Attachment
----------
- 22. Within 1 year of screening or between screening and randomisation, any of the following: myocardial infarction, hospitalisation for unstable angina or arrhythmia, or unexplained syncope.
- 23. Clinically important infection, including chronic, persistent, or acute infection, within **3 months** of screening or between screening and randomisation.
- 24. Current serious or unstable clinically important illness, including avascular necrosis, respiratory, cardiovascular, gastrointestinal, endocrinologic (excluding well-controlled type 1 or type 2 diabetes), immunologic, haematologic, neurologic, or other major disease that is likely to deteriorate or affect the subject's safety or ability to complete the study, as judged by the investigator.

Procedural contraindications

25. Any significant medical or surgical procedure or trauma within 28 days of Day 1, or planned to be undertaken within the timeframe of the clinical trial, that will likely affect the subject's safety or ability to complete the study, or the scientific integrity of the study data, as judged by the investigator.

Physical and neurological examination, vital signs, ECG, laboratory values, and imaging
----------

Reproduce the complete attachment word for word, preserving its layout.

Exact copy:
- 22. Within 1 year of screening or between screening and randomisation, any of the following: myocardial infarction, hospitalisation for unstable angina or arrhythmia, or unexplained syncope.
- 23. Clinically important infection, including chronic, persistent, or acute infection, within **3 months** of screening or between screening and randomisation.
- 24. Current serious or unstable clinically important illness, including avascular necrosis, respiratory, cardiovascular, gastrointestinal, endocrinologic (excluding well-controlled type 1 or type 2 diabetes), immunologic, haematologic, neurologic, or other major disease that is likely to deteriorate or affect the subject's safety or ability to complete the study, as judged by the investigator.

Procedural contraindications

25. Any significant medical or surgical procedure or trauma within 28 days of Day 1, or planned to be undertaken within the timeframe of the clinical trial, that will likely affect the subject's safety or ability to complete the study, or the scientific integrity of the study data, as judged by the investigator.

Physical and neurological examination, vital signs, ECG, laboratory values, and imaging